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Strong Leaders Build Trust By Revealing Weakness

Posted 6 years ago

In the modern business world, the definition of effective leadership is constantly evolving. However most experts agree, effective leadership is always dependent on your ability to establish and build trust. An absence of trust can lead to crippling problems: rapid employee turnover, an exaggerated fear of making mistakes and stifling internal tensions. In his inaugural story on Platinum Rules for Success, Gregg Gregory explains building trust and transforming leadership begins with something counter intuitive: revealing weakness. Read on and share your thoughts in the comments below!

Strong Leaders Build Trust By Revealing Weakness

by Gregg Gregory

Even among teams that have worked together for years, there’s room to build trust between team members and their leader. For teams that have recently undergone a fundamental change – such as absorbing new members from other teams, or resizing to a smaller team – re-forming and rebuilding trust are absolutely critical. How do you build trust? Here are four simple activities you can do to build trust both as the leader and the team as a whole.

Use Self-Deprecating Humor: Many of the greatest comedians in the world use self-deprecating humor and laugh at themselves, and in business we can learn from laughter. When a leader shows their misgivings and where they are weaker, they are not laughed at – rather their trust factor is bolstered.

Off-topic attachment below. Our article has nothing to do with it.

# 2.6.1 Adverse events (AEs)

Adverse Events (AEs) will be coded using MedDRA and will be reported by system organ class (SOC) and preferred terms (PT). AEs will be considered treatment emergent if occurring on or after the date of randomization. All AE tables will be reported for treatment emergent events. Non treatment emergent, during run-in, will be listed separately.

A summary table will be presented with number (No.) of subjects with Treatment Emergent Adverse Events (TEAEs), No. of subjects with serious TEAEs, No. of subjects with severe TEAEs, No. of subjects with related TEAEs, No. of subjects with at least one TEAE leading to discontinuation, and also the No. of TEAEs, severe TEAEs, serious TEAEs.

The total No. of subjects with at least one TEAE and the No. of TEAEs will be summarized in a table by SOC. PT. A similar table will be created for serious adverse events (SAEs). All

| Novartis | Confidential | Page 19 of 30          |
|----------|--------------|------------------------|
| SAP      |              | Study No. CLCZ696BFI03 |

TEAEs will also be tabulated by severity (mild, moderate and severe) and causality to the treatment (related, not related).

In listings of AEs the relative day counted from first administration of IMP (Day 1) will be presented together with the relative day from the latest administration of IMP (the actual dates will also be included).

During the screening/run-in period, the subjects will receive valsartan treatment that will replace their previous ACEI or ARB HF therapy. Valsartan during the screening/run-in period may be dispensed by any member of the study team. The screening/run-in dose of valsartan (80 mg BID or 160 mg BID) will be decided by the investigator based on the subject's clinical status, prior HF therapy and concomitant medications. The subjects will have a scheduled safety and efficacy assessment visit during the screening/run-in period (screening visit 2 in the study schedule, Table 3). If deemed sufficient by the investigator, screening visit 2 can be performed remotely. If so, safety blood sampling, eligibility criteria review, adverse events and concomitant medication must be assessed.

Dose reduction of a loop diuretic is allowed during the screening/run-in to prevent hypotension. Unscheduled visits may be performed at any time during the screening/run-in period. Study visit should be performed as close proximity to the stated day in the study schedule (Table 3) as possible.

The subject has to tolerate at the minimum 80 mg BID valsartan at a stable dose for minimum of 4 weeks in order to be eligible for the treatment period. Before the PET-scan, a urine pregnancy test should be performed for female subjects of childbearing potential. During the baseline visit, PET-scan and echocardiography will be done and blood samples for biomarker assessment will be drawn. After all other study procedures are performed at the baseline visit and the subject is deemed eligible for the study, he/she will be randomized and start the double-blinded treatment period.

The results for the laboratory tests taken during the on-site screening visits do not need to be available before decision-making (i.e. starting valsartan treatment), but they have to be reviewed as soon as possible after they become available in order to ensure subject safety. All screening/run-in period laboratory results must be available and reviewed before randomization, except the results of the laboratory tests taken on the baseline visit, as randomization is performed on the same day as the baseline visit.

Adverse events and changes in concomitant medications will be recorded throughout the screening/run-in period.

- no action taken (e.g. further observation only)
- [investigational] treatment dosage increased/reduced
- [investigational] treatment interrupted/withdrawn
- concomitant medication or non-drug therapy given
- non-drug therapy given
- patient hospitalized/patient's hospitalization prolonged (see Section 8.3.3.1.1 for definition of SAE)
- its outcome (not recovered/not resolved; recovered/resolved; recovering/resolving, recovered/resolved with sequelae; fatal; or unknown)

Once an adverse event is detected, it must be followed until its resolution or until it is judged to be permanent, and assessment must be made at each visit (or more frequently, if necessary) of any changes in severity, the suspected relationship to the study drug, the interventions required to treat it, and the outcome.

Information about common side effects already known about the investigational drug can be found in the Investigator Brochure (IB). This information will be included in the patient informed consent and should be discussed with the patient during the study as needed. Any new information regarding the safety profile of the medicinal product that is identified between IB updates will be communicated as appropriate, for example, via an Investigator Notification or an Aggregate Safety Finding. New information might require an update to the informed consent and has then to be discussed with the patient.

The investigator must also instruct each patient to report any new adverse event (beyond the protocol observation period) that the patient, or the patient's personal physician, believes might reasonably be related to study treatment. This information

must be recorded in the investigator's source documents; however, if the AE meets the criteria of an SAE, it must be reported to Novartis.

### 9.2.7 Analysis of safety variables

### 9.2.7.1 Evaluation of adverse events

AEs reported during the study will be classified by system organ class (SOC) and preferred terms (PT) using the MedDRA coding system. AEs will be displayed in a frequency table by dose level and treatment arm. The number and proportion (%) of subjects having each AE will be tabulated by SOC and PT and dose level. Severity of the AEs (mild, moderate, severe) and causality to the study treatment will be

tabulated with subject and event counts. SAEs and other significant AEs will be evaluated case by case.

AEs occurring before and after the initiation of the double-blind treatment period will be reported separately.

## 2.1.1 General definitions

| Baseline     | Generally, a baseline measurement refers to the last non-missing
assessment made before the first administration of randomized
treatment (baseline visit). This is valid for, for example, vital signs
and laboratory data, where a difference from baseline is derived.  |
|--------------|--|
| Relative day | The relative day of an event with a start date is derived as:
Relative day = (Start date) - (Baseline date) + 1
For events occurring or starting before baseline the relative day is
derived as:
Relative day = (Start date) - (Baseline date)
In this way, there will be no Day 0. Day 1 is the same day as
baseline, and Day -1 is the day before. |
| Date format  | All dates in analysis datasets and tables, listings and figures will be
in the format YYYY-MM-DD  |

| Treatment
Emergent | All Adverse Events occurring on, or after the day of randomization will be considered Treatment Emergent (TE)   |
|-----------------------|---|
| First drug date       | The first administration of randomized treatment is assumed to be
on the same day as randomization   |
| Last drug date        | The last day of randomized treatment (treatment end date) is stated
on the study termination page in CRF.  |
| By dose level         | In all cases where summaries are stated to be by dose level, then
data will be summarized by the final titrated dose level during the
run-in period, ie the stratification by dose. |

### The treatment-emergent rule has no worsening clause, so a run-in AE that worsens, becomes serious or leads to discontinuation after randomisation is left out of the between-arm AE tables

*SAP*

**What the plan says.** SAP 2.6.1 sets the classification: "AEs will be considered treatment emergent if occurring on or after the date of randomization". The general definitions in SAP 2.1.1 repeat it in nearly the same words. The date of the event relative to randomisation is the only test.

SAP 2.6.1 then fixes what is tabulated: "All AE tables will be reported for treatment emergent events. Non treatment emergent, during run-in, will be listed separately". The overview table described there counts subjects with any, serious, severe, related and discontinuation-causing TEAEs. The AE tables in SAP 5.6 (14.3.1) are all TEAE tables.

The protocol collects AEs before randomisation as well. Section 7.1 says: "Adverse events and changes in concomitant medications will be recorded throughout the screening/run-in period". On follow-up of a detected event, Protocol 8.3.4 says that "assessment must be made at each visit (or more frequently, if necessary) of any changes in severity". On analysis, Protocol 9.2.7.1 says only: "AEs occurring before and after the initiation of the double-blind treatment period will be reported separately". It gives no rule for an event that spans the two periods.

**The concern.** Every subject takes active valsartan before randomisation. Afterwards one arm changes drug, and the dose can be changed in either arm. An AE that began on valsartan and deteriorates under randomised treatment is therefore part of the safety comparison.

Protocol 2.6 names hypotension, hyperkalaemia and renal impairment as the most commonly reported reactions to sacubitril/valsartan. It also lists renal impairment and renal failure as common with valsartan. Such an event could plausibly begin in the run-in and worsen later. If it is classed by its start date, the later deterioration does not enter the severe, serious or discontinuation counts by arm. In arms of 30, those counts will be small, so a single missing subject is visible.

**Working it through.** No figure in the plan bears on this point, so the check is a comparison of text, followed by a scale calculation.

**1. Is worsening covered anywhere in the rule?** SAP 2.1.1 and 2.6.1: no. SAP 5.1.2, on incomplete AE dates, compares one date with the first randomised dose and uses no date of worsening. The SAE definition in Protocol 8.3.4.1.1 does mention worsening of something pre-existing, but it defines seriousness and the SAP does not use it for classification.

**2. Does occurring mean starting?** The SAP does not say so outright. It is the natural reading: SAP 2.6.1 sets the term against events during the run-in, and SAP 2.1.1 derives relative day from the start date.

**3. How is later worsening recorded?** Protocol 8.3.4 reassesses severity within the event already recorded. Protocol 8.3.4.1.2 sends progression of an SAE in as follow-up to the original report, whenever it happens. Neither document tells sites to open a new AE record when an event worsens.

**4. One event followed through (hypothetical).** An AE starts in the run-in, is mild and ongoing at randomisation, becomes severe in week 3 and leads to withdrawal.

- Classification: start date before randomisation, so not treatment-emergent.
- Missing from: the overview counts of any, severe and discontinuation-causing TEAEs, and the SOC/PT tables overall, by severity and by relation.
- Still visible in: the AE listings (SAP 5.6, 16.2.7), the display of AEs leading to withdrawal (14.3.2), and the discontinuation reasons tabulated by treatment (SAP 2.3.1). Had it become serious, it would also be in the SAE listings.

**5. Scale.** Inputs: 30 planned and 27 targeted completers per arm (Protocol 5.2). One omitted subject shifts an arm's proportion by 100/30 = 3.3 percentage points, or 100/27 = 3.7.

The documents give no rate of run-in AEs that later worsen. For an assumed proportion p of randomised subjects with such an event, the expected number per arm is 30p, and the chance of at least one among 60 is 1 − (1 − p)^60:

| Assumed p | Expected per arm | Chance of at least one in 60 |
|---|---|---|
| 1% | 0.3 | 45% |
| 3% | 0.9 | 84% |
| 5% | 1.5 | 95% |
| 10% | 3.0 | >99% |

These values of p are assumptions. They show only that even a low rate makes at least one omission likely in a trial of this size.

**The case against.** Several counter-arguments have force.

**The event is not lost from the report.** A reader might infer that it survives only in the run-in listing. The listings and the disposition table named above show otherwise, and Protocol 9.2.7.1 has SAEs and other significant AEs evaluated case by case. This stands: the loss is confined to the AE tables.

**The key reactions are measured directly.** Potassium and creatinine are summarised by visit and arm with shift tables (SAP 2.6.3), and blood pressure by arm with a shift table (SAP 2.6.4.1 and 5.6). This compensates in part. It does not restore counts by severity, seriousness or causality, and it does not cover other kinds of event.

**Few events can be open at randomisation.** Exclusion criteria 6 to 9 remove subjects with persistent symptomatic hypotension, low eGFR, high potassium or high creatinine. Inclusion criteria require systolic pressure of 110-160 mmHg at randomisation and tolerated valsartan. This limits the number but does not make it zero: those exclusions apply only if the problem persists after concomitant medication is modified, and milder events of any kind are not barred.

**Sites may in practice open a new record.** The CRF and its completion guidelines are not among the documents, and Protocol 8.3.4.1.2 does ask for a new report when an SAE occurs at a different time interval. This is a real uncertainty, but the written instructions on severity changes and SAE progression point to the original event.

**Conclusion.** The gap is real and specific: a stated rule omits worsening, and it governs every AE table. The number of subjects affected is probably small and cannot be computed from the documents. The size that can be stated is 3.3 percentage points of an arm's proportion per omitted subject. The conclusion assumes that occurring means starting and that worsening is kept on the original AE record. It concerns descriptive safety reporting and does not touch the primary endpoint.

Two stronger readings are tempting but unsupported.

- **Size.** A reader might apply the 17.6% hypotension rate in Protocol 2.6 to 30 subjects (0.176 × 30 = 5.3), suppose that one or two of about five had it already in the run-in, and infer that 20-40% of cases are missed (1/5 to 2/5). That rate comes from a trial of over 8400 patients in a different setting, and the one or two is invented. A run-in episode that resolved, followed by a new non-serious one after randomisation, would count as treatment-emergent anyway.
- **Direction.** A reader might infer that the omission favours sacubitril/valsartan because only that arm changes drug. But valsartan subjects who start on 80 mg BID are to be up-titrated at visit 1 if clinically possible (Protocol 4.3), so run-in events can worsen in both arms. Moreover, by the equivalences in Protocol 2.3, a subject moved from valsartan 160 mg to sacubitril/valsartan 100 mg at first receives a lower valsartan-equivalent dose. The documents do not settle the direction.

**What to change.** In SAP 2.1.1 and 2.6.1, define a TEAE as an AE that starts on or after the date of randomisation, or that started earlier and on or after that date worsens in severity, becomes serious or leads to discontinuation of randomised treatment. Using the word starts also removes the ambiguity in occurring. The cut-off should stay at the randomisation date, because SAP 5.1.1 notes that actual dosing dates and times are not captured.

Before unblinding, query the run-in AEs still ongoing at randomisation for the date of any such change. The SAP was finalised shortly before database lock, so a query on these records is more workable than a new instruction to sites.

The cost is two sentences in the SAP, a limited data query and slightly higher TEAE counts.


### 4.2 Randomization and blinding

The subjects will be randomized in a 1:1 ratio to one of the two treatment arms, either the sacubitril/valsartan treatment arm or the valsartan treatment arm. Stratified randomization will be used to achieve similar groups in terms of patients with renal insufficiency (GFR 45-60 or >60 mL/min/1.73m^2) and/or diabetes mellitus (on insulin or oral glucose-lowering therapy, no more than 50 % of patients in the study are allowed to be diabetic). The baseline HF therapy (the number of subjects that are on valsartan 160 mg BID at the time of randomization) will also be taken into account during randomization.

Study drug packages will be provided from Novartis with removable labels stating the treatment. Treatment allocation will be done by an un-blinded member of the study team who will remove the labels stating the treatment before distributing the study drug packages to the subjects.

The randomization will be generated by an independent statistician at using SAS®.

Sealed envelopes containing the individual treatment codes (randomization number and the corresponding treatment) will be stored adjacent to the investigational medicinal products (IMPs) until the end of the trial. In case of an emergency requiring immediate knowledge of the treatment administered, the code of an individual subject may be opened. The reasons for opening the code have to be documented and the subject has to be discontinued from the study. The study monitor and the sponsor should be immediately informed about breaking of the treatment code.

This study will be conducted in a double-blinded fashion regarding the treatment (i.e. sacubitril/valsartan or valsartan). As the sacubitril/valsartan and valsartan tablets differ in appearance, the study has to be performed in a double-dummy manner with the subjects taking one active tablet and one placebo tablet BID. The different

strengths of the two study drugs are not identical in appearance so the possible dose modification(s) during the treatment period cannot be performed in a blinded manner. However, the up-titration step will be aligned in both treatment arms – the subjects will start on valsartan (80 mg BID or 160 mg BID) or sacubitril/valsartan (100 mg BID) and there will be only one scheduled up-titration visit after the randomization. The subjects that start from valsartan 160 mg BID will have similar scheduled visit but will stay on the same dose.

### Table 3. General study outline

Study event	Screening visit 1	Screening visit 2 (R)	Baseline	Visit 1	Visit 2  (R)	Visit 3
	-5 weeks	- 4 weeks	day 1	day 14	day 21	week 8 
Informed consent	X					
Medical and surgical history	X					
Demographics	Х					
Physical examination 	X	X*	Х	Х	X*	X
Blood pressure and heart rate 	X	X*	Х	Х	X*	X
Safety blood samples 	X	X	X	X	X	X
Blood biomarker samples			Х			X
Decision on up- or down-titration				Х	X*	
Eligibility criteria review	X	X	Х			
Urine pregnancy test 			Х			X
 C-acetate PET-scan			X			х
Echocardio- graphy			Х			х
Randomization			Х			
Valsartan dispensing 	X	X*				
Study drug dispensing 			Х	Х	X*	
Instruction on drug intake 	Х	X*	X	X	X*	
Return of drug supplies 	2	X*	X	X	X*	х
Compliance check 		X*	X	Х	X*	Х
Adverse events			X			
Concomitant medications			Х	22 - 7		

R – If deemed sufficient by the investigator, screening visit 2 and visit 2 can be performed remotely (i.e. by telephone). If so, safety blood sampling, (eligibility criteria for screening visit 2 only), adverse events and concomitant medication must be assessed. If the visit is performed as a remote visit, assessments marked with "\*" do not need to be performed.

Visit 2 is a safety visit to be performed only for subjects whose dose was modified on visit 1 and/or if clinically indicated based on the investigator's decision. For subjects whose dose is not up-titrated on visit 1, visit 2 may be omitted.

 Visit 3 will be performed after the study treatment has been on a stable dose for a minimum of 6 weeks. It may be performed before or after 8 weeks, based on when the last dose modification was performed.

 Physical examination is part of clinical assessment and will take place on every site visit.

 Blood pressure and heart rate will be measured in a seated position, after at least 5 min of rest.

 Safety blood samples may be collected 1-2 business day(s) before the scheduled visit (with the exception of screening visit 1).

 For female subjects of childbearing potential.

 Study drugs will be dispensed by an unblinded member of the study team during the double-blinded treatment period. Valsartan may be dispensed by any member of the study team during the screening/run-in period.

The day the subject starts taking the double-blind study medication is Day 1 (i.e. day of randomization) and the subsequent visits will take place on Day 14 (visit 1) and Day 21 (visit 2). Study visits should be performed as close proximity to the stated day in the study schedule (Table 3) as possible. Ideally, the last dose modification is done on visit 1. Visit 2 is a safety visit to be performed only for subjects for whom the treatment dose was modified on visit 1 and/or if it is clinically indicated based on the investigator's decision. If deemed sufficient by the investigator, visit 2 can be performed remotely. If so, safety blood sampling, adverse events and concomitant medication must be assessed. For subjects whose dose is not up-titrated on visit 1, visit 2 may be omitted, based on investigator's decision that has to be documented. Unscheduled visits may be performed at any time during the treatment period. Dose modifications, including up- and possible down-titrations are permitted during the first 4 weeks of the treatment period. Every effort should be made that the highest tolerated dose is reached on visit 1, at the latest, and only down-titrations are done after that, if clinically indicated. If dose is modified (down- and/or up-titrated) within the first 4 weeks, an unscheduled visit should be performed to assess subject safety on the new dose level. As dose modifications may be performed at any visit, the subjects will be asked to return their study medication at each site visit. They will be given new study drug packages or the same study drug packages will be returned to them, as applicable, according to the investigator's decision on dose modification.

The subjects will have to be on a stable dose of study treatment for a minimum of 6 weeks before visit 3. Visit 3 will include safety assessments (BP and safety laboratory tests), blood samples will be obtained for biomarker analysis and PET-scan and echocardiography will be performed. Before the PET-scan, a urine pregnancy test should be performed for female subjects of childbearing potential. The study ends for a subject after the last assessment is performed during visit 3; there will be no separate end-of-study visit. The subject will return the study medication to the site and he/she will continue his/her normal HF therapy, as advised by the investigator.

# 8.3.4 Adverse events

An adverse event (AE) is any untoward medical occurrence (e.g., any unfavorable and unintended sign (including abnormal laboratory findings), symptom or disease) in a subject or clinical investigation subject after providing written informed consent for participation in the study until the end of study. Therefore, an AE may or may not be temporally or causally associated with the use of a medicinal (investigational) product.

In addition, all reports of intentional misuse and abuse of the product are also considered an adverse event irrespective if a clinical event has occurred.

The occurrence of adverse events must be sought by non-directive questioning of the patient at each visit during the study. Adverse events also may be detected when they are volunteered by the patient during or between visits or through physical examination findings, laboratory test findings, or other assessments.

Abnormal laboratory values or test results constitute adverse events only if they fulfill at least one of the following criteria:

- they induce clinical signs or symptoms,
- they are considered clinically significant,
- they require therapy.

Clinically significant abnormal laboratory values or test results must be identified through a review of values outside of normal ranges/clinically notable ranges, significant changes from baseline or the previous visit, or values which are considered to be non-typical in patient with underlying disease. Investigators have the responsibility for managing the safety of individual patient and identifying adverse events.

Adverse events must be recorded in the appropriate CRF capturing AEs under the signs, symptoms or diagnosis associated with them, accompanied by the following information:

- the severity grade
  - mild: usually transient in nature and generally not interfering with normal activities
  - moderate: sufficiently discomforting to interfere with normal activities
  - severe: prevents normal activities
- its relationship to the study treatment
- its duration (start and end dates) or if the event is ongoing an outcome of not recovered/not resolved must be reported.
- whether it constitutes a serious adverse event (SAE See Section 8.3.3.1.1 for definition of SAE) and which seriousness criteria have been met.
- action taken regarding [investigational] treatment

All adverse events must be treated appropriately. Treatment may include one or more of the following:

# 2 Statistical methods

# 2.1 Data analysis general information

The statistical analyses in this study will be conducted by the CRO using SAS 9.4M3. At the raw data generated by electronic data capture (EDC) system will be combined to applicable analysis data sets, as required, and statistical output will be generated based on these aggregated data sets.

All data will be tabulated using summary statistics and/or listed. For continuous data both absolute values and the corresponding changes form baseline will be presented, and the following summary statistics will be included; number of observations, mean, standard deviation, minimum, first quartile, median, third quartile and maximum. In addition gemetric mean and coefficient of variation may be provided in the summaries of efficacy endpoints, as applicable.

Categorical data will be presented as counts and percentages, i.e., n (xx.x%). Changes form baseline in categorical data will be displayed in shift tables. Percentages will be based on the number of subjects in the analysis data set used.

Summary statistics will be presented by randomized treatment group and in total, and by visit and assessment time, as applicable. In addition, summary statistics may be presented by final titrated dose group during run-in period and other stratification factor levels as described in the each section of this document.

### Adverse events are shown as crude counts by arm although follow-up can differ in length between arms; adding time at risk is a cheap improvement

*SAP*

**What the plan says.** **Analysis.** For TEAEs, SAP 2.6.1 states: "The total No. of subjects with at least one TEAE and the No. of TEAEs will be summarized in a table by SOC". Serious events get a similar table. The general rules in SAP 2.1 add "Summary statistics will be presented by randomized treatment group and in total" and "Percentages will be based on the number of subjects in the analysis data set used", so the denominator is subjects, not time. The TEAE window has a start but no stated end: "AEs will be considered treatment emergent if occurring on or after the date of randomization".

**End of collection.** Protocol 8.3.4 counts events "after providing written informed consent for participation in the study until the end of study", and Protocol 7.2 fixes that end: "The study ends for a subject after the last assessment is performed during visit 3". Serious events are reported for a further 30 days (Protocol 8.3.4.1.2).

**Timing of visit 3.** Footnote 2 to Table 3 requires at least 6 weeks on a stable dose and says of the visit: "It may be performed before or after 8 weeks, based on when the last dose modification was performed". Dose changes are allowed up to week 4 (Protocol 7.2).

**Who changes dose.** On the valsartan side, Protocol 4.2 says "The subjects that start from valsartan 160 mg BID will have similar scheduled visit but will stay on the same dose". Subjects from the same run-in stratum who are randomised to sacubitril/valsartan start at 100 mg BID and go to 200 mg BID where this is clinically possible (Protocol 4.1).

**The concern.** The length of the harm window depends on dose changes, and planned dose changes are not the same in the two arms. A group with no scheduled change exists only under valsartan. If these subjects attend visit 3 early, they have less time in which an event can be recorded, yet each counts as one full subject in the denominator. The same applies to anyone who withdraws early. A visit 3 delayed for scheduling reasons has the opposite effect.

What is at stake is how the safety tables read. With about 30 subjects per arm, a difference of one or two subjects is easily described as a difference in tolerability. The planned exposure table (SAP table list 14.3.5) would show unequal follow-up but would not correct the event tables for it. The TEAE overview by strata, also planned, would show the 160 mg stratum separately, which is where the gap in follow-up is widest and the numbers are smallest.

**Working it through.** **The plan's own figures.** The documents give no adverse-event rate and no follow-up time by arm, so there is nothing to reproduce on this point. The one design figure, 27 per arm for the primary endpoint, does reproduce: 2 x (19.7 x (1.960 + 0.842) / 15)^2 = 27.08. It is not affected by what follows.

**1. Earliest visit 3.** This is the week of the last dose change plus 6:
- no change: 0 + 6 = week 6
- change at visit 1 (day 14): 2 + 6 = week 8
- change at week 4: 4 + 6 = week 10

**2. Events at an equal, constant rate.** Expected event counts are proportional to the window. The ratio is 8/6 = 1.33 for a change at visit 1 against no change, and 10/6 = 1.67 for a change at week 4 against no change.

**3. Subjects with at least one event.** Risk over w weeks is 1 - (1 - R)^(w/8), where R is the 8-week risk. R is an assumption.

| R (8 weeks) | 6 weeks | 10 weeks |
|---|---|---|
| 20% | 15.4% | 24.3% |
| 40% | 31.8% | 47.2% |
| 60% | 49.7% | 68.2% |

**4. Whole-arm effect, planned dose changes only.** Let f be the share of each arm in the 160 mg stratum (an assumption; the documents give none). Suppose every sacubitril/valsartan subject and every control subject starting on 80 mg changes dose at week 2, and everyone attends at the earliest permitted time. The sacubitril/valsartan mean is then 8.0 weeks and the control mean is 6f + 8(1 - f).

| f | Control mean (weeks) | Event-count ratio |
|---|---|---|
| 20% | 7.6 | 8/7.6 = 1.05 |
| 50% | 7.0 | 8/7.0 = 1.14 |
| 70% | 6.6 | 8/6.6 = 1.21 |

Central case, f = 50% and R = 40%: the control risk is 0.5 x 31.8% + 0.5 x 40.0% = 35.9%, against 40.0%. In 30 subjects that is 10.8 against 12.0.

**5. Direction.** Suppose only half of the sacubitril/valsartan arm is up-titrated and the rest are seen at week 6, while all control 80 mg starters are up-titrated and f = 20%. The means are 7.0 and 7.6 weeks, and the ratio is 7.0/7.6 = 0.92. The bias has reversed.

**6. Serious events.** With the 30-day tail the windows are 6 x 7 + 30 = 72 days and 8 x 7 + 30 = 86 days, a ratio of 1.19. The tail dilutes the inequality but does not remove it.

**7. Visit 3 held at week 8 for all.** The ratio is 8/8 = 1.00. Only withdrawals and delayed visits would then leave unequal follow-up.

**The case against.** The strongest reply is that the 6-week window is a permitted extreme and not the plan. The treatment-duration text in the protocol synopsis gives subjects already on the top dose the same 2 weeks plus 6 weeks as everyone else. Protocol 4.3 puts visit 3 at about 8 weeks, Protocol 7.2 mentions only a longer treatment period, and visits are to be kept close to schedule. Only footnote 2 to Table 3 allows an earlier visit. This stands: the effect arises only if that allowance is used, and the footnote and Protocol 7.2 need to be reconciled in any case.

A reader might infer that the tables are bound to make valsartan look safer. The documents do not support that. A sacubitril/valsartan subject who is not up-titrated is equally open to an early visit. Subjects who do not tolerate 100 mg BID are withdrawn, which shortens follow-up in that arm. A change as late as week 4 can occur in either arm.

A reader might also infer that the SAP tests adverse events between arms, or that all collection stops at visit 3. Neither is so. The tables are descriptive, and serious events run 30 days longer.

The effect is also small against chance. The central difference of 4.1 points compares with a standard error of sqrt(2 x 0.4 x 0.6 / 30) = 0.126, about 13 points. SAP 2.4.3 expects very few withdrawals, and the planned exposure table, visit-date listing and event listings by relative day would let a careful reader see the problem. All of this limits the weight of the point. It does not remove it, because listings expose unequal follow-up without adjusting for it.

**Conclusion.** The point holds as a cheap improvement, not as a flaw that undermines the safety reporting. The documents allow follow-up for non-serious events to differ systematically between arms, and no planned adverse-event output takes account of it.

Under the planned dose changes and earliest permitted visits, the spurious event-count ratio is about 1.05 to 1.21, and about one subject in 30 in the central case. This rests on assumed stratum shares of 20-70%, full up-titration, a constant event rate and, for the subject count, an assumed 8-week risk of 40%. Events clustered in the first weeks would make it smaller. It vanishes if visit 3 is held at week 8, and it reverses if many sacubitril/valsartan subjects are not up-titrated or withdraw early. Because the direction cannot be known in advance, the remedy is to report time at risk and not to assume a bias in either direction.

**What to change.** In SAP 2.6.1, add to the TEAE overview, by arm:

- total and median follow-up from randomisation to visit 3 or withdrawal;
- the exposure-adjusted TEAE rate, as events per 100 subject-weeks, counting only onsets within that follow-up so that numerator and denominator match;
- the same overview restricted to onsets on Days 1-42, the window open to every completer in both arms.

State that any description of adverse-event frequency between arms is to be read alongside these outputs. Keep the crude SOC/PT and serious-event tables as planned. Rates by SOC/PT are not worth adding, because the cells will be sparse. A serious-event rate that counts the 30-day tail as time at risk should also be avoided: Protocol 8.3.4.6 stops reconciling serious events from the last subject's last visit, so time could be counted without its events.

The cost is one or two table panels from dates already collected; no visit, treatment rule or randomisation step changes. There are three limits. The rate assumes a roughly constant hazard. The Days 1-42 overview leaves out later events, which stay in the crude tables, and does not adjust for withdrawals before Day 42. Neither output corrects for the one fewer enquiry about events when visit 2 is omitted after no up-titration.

Hold a Personal History Exercise: When team members take time to share their personal stories, it opens up their vulnerability—and when everyone becomes vulnerable, trust is elevated.
Create Accountability Partners: When team members are accountable to others on the team, they feel a stronger sense of obligation not to let them down. One effective way to establish this is to partner members with someone they do not know as well and then rotate partners a couple of times per year.
Schedule Activities Outside of Work: While this may sound crazy, the more team members can connect outside of the workplace, the more engaged they will become at work. The more engaged they become, the stronger the trust, and subsequently the stronger the team. These activities can range from a night out for pizza, to bowling, to an afternoon of paintball and much more. Great organizations do these kinds of activities constantly, often as part of regular employee training and development. They build trust and in turn, improve teamwork – leading to happier employees and better productivity overall.
Copyright © 2017, Gregg Gregory & Teams Rock. First published October 16, 2017.

A diverse, twenty-year background in real estate, mortgage banking, event planning, and production, as well as radio and television broadcasting, created a perfect story that put Gregg Gregory where he is today. Gregg works hard to ensure that different personalities can work together successfully to accomplish your organization’s mission, goals, and objectives.

For more information, call Gregg at (301) 564-0908 or visit www.teamsrock.com